As the world welcomes the Chinese Year of the Dog, the most important holiday in the Chinese calendar, it’s timely to think how we can capitalise on the China Tourism boom here in NSW, that is, beyond the fringes of Sydney.
This year, in February alone, more than 100,000 extra Chinese tourists will make the trip down under, and preference Sydney over all other Aussie capital cities.
This means hundreds of millions more tourism dollars being pumped into the State’s economy.
There is no doubt that China tourism is big business and it’s everybody’s business.
Whether people are passing through town, staying a few nights at a bed and breakfast, visiting a winery or attending a local festival or sporting event, they’re all putting money back into the pockets of local business people, who in turn employ locals.
Last year I undertook a tourism mission to China, and it became apparent just how much potential there is for further growth; with millions more potential travellers looking for holiday destinations every year.
As a government, we must support our tourism operators to position themselves to capitalise on this exponential China growth, and we must advertise what “all” of NSW has to offer in a way that captures the Chinese market.
Of course, Sydney will remain our biggest drawcard and the gateway to NSW and Australia.
It is not a question about how we compete with the big city, but rather, how do we leverage off Sydney’s success?
We know that our natural attractions, wide open spaces and our food and wine are huge draw cards for Chinese tourists to Australia, so why aren’t they making the most of life outside the city?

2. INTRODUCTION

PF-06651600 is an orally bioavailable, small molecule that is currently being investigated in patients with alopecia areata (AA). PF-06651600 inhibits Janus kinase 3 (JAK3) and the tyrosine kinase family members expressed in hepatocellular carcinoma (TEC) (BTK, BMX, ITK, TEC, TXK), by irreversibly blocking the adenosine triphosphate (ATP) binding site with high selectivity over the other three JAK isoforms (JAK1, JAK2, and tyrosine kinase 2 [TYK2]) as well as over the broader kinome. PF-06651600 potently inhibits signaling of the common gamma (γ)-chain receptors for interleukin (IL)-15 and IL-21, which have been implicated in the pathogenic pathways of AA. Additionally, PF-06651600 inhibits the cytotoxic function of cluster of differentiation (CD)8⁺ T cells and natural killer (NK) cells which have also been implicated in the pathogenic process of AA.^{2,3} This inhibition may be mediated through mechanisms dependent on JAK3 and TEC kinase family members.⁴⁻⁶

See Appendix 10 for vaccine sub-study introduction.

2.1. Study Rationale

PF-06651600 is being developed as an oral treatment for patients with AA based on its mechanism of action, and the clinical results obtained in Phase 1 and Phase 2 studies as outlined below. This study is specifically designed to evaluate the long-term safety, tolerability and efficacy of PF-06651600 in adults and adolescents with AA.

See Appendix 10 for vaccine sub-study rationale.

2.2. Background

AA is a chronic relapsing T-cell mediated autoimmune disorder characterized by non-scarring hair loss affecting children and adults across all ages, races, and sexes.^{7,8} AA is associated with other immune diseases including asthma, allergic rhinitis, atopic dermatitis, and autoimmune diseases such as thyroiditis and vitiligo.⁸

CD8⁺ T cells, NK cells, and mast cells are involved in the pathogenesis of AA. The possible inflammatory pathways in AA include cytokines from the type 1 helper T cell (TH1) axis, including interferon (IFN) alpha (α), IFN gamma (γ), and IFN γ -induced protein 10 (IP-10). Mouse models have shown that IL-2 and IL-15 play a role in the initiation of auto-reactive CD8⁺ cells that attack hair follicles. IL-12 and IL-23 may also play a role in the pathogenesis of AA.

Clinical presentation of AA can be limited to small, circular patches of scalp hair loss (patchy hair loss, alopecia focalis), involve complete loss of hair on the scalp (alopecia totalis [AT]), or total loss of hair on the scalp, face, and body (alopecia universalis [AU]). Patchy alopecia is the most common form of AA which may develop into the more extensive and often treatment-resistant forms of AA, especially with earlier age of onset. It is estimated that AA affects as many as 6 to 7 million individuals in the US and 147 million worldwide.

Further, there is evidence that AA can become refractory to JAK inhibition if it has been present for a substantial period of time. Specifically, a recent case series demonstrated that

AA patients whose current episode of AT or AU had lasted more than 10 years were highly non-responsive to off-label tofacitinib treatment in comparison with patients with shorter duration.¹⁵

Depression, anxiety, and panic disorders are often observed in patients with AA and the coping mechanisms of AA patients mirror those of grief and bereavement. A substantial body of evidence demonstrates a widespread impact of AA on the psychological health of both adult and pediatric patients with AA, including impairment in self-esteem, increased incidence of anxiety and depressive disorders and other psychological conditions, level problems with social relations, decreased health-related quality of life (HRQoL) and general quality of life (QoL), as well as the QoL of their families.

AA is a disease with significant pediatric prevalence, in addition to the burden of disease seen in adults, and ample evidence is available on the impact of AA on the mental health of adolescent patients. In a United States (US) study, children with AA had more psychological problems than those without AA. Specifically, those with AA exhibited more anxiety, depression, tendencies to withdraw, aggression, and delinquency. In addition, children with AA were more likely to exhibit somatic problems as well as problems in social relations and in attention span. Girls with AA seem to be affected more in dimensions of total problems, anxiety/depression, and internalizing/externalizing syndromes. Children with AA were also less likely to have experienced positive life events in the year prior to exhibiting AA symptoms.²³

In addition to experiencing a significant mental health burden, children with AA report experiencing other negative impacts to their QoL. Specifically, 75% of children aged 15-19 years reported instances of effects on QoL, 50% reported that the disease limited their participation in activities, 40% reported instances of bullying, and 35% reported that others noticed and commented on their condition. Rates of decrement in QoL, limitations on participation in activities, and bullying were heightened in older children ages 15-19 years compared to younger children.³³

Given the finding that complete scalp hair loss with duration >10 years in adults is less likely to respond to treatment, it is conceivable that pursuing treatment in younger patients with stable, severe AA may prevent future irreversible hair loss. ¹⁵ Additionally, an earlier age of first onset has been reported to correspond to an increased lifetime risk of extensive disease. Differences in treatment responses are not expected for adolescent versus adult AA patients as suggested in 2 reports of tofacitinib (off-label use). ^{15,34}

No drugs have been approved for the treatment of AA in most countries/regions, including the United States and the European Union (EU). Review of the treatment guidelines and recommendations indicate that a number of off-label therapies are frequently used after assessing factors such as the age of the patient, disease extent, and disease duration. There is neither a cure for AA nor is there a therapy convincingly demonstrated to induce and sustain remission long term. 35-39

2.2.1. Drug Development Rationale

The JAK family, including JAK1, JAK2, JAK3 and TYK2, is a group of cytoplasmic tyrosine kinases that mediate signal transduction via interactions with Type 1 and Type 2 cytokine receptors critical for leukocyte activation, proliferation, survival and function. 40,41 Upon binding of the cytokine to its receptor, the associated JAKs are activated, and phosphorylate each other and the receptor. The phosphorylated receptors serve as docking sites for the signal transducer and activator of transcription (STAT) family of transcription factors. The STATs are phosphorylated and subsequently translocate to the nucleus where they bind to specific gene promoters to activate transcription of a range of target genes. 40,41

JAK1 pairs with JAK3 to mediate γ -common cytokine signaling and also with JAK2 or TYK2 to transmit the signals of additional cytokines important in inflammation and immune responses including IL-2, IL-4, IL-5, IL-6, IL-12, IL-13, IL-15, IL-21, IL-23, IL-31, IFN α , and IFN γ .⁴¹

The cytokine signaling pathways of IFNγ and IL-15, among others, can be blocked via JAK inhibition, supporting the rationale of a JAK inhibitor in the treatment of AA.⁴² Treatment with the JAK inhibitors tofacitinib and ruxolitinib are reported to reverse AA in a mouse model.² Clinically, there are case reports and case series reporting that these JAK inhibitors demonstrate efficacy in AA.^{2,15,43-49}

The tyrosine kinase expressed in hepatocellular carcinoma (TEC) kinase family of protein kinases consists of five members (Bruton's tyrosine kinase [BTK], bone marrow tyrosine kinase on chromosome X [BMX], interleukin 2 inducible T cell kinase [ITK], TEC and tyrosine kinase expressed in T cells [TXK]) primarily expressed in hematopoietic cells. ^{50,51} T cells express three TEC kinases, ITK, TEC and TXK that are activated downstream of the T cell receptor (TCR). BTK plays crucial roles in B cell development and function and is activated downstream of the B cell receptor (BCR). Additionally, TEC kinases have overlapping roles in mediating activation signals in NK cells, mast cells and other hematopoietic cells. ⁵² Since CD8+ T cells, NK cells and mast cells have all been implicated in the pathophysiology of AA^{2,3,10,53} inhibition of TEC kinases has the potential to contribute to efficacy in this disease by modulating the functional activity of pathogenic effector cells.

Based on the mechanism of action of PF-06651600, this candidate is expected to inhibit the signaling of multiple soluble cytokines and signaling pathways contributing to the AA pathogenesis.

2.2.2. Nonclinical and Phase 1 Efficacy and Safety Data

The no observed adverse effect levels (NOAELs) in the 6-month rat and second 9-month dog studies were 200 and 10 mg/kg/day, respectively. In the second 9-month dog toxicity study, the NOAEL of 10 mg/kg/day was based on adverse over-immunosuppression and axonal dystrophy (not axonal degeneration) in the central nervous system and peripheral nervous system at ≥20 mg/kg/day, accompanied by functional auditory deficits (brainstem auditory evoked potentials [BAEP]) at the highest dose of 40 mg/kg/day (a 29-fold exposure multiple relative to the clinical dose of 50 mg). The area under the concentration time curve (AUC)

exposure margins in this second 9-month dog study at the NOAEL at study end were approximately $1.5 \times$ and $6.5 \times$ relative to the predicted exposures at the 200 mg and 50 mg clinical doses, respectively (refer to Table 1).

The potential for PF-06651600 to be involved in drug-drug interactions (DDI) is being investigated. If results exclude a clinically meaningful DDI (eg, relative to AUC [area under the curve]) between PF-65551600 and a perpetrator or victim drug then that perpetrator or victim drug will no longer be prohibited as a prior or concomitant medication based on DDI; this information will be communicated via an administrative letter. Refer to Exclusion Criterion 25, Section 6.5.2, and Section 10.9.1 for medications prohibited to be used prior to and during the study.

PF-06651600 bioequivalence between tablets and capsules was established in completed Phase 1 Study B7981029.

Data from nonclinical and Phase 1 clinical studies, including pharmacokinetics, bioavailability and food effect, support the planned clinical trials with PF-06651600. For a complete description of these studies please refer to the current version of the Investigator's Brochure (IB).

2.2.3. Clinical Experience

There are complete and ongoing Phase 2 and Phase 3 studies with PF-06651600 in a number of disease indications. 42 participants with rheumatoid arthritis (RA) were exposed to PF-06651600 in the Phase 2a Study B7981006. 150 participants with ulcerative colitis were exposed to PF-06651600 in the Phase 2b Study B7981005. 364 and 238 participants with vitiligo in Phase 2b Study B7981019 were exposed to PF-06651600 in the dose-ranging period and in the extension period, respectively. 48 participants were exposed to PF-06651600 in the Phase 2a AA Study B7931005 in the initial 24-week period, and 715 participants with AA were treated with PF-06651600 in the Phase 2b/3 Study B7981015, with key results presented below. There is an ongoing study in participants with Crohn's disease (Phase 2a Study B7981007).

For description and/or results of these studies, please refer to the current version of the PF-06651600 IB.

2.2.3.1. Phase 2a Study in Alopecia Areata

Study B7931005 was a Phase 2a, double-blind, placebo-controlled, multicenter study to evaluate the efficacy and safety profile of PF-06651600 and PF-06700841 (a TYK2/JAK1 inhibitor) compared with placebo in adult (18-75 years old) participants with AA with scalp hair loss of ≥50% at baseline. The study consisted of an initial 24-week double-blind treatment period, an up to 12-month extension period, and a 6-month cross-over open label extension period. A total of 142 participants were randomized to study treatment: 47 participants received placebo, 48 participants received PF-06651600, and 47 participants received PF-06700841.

Put simply, we need to make it easier and we need to make it known.
We have to make rural and regional NSW ‘China ready’.
According to a recent study by the NSW Business Chamber, just five per cent of Chinese visitors to NSW extend their trip beyond the Sydney metropolitan area.
The Chamber’s report, Getting Out There: Encouraging Chinese Tourism highlights the challenges faced by regional businesses in attracting those visitors and offers recommendations which can be adopted by Governments to capitalise on the Chinese tourism market.
The report recommends improving mobile coverage and public WiFi, investing in new infrastructure to improve access, focus on marketing to Chinese students in Australia and providing greater support to business.
As the State’s Tourism Minister I am well and truly up for this challenge.
I have established an independent Visitor Economy Taskforce to take a long-term look at the NSW visitor economy, with one of the areas of focus being China tourism and the dispersal of tourists into rural and regional NSW.
This Taskforce will report to me soon and when it does it will be time for actions.
Whether it is supporting rural and regional businesses and operators with marketing and sales opportunities, incorporating Chinese language into tours and wayfinding signage, providing specialised EFTPOS facilities or utilising Chinese social media platforms, I am determined to do more to ensure rural and regional NSW can get a bigger slice of the Chinese tourism pie.
We have made progress in this space, with a 33 per cent increase of Chinese travellers visiting rural and regional NSW last year, but as a rural-based Minister I’m not resting on my laurels.
I want this simply to be the start.
I am unashamedly committed to rural and regional NSW being a major part of our future visitor economy plan and I’m looking forward to every corner of the State reaping the benefits of this golden era for tourism.
Adam Marshall is the Member for Northern Tablelands, NSW Minister for Tourism and Major Events and Assistant Minister for Skills.